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Friday, December 30, 2011

Reading Books and Nature at Year’s End


Edge of the Woods

“Thick clothes, thick books,” I thought this morning as I bundled up like a sausage for a morning walk with Sarah. The books I had in mind were The Divine Comedy and The Portable Thoreau. After collecting new e-mail, I had begun the reading day with Thoreau’s essay, “A Winter Walk,” suggested by a friend’s message.
As the day advances, the heat of the sun is reflected by the hillsides, and we hear a faint but sweet music, where flows the rill released from its fetters, and the icicles are melting on the trees; and the nuthatch and partridge are heard and seen. The south wind melts the snow at noon, and the bare ground appears with its withered grass and leaves, and we are invigorated by the perfume which exhales from it....
There was no sun visible as Sarah and I approached the woods, but it was a warmer morning than I had anticipated when adding layers of clothing indoors.
Holes made by snow on branches melting and falling to ground
Old edge marked by line of mature trees
Overnight wind from southeast?
Someone tiny passed this way
My anticipation this December 30 is not for the last day of the year (tomorrow) or the first day of the next (Sunday) but for the first of my outdoor sitting hours. Already thinking ahead to the beginning of my year-long adventure, sounds of this warm December morning seemed more sharply in focus. Crows nearby. Barking dogs at the kennel a couple miles to the east. A little bird in a bush, not singing but uttering a simple cheet-cheet-cheet. What was that bird? I couldn’t catch a glimpse of it.
Later, as I was driving into town, in a yard on the edge of Northport was a large flock of wild turkeys. That, I decided, was worth going back to see. A few hardy bird-souls were starting to cross the road, but they turned back as I pulled onto the shoulder.
Hesitant, wondering if it's safe to cross...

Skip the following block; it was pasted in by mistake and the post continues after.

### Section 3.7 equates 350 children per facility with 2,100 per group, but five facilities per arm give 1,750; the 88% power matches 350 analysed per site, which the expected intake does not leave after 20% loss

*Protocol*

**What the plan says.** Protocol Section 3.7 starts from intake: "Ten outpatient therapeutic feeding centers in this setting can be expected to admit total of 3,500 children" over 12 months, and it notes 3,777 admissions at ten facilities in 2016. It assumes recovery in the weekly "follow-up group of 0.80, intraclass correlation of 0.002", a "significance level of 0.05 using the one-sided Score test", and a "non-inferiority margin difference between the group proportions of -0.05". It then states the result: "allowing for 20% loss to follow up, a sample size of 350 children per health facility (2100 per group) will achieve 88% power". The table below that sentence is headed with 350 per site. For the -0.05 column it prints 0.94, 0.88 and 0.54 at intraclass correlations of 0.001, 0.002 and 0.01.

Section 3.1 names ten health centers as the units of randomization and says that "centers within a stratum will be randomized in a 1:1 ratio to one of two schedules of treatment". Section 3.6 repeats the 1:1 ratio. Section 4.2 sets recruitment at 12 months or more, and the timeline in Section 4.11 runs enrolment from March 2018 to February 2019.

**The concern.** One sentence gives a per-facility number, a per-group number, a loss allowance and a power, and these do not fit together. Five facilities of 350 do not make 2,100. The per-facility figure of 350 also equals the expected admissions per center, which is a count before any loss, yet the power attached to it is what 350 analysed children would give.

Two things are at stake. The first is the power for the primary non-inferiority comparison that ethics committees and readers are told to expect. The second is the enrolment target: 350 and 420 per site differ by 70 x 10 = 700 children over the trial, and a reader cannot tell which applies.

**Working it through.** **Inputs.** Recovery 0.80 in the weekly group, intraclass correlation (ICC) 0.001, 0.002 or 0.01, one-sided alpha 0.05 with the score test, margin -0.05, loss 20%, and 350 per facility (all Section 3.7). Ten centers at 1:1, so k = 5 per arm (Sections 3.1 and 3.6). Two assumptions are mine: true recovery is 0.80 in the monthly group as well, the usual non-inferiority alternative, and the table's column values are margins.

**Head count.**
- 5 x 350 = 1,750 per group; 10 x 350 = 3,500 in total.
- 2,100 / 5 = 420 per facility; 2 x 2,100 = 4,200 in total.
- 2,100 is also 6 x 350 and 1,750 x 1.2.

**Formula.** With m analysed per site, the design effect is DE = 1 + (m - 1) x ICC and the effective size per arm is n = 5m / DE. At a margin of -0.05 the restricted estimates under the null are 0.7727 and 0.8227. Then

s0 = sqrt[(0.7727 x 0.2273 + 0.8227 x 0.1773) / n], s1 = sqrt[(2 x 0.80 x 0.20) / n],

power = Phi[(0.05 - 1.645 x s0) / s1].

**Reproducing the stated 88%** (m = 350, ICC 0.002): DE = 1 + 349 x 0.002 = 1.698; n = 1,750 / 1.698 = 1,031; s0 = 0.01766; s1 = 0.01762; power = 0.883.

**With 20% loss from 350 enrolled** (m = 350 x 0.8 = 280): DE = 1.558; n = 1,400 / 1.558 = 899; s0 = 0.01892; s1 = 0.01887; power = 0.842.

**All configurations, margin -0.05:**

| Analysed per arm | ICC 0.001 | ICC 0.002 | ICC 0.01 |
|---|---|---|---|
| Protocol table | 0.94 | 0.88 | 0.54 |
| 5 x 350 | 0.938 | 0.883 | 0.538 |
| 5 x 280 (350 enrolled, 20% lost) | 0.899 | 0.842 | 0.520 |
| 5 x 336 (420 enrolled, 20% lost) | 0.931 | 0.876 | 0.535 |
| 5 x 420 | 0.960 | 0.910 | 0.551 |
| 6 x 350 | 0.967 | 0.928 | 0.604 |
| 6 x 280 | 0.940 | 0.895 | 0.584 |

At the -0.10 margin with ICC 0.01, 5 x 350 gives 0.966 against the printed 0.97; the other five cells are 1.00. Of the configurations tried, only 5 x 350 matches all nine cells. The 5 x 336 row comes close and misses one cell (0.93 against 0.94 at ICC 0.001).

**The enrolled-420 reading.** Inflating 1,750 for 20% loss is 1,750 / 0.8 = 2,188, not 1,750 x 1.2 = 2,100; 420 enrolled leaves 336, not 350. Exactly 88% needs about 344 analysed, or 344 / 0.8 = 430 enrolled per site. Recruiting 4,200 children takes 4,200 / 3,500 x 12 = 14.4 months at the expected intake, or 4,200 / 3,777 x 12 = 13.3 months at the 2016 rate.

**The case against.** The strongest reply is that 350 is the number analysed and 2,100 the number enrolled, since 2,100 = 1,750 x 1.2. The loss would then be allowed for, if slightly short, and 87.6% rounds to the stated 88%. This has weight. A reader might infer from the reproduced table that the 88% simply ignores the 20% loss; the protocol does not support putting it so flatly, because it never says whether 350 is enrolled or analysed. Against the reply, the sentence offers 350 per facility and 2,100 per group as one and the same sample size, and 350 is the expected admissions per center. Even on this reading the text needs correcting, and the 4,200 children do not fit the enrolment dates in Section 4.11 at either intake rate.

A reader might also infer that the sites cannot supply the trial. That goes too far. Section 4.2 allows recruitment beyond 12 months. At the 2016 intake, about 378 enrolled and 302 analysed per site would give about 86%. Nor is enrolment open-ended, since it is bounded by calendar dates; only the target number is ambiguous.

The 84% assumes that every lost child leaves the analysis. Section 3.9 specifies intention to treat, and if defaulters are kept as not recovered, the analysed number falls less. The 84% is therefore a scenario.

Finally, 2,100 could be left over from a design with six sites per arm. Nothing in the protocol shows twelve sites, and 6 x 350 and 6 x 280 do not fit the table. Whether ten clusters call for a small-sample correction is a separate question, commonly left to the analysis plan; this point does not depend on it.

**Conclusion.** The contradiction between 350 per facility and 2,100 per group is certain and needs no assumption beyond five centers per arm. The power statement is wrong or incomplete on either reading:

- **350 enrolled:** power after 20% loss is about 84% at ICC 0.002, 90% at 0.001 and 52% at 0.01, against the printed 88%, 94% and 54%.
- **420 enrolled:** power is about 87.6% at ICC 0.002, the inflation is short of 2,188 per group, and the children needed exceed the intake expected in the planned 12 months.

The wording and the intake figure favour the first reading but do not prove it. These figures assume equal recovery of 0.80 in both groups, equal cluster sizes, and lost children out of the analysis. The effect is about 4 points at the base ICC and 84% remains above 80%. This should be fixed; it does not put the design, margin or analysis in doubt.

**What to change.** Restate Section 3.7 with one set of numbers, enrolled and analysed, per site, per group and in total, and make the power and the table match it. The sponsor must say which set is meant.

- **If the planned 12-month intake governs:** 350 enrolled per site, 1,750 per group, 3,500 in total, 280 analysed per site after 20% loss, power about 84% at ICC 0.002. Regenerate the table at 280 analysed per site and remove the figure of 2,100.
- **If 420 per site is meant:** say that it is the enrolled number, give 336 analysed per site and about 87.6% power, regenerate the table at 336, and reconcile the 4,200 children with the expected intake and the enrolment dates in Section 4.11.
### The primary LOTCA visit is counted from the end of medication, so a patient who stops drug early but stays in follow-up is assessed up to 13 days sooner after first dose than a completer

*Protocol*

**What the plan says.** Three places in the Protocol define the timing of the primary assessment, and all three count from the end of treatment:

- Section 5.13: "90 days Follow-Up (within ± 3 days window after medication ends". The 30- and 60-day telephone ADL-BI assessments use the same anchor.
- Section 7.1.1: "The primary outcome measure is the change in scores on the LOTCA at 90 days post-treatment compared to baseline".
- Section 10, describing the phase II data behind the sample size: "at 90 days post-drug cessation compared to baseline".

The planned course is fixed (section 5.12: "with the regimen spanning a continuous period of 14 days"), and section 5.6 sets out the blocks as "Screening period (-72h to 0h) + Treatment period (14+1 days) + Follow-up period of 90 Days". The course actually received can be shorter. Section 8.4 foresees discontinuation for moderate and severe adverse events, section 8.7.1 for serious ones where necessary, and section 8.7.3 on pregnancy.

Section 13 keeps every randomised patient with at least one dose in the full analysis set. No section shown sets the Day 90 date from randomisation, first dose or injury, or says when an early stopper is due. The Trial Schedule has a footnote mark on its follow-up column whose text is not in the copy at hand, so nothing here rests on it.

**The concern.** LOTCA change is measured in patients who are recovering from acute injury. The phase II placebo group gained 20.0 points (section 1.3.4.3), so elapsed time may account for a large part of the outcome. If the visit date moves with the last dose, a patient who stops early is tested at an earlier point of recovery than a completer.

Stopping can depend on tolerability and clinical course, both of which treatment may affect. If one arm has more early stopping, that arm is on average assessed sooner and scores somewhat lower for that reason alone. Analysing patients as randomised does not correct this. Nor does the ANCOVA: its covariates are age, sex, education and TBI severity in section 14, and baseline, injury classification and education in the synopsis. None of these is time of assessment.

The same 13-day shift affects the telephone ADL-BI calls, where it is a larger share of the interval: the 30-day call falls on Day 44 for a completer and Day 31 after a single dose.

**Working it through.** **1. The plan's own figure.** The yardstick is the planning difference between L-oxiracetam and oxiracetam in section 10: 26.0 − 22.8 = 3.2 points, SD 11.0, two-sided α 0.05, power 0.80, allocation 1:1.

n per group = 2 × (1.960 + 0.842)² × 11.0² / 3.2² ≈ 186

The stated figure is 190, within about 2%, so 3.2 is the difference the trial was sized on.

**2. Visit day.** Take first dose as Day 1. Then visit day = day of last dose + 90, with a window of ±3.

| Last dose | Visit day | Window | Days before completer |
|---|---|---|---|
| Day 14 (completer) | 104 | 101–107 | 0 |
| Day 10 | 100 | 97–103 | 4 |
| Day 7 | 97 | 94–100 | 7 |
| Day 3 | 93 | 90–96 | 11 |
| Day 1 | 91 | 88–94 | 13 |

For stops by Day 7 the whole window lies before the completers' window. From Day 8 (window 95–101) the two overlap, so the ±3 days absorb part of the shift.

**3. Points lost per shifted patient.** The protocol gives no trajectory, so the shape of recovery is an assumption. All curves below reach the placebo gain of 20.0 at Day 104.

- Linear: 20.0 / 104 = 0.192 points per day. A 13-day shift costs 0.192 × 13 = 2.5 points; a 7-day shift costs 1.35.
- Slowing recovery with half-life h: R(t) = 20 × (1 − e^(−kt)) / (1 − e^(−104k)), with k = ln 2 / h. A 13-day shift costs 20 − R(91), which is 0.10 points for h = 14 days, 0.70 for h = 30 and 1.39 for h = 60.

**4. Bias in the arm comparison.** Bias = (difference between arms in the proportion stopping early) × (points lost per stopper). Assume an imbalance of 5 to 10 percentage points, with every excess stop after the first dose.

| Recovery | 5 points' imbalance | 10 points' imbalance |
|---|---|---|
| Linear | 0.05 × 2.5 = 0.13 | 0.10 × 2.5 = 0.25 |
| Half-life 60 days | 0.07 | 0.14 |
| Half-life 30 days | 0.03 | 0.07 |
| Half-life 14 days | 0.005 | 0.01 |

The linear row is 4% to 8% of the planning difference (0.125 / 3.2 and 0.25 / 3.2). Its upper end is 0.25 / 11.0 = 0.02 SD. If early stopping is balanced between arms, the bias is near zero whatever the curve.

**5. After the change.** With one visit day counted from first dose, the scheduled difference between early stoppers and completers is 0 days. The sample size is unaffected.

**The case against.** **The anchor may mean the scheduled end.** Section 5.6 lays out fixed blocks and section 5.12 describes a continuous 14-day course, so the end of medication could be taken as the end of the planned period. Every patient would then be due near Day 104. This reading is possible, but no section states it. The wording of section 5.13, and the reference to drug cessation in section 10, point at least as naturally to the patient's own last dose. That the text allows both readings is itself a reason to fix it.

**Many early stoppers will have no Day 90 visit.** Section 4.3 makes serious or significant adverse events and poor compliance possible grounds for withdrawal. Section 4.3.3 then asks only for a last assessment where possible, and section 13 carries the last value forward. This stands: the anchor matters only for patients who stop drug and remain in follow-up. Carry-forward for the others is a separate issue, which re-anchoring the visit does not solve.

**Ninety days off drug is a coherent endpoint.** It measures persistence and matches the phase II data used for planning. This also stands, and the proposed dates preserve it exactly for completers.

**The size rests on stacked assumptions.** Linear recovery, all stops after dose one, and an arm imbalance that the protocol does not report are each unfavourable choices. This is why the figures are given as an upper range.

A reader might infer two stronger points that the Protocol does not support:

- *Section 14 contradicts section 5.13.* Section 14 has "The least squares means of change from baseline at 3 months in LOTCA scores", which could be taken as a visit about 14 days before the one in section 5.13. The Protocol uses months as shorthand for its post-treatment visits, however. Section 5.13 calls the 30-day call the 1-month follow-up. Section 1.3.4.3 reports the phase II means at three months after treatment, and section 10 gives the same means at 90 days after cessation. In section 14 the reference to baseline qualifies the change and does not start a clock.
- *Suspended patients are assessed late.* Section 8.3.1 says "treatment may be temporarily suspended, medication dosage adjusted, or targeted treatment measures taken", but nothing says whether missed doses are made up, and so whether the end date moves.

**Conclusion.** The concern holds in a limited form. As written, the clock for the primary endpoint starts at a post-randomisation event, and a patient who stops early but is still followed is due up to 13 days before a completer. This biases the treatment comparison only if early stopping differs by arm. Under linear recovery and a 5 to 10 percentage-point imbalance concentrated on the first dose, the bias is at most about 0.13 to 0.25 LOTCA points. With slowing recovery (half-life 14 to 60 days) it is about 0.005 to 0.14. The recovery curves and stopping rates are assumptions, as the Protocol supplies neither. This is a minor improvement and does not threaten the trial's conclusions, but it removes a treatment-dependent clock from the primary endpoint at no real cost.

Back to safety! How many can you see?
Wild turkeys make themselves at home
It would be charming to sit in the midst of a flock of feeding wild turkeys sometime. As they relax and go back to their meal, they make sweet little sounds somewhere between chirping and mewing. Very comfortable, comforting, homey little sounds. After all, they are at home out in the snow. They are on their own home ground. I am looking forward to getting closer to my own, to learning it more intimately.

7 comments:

Dawn said...

I think I saw 15 parts of turkeys in that photo...how many did YOU see? Happy New Year, I think you have a wonderful plan...can't wait to read all about it!

Alan Mattlage said...

Hi, Pamela,

I envy the chance to see a flock of wild turkeys. I dearly wish Benjamin Franklin's suggestion of making it our national bird had been followed. I'm also starting to get a hankering for some snow and your photos are only making it worse. A really good snow would be great, rather like the snow in John Greenleaf Whittier's poem Snow-Bound -- maybe something you'd enjoy after Thoreau.

P. J. Grath said...

Dawn, I didn't even try to count the turkeys. The largest winter flock we've ever seen was between 50 and 60 birds. They tend to "gang up" in winter, separating again in spring.

Alan, hi! I was interested in your recent post on the Chinese philosophy book but keep forgetting to go back and leave a comment. If the turkey had been named our national bird, I'm sure it would have gotten more respect all these years. But then--a bird named after another country? In French, as you probably know, they are named for India. I memorized some Whittier as a young girl (my mother loved his poems) but don't remember "Snow=Bound." Must look for that one.

Gerry said...

Turkeys everywhere - maybe there are more turkeys because there are fewer coyotes? But if there are more and more turkeys, pretty soon there will be more coyotes . . . and so it goes. There is always a sea change coming.

P. J. Grath said...

Talked turkey, coyote, cougar, eagle and snowy owl with friends today. Pair of snowy owls up by Woolsey Airport. Seems strange, as it can hardly be a severe winter in the Arctic--or can it? Shortage of food is what usually forces snowy owls as far south as Leelanau.

Sea changes on the Great Lakes! Indeed! Everywhere!

dmarks said...

Be thankful you didn't encounter the Dogman. It's said that he rarely crosses north of M-72, but if Jim Harrison wrote "Wolf" when he lived in Lake Leelanau, that might be evidence of the beast ranging further north.

P. J. Grath said...

I could be wrong but think that Harrison wrote WOLF in New York City. I have no desire to encounter the Dogman. We do miss the coyote chorus of late: the nights don't seem the same without those voices.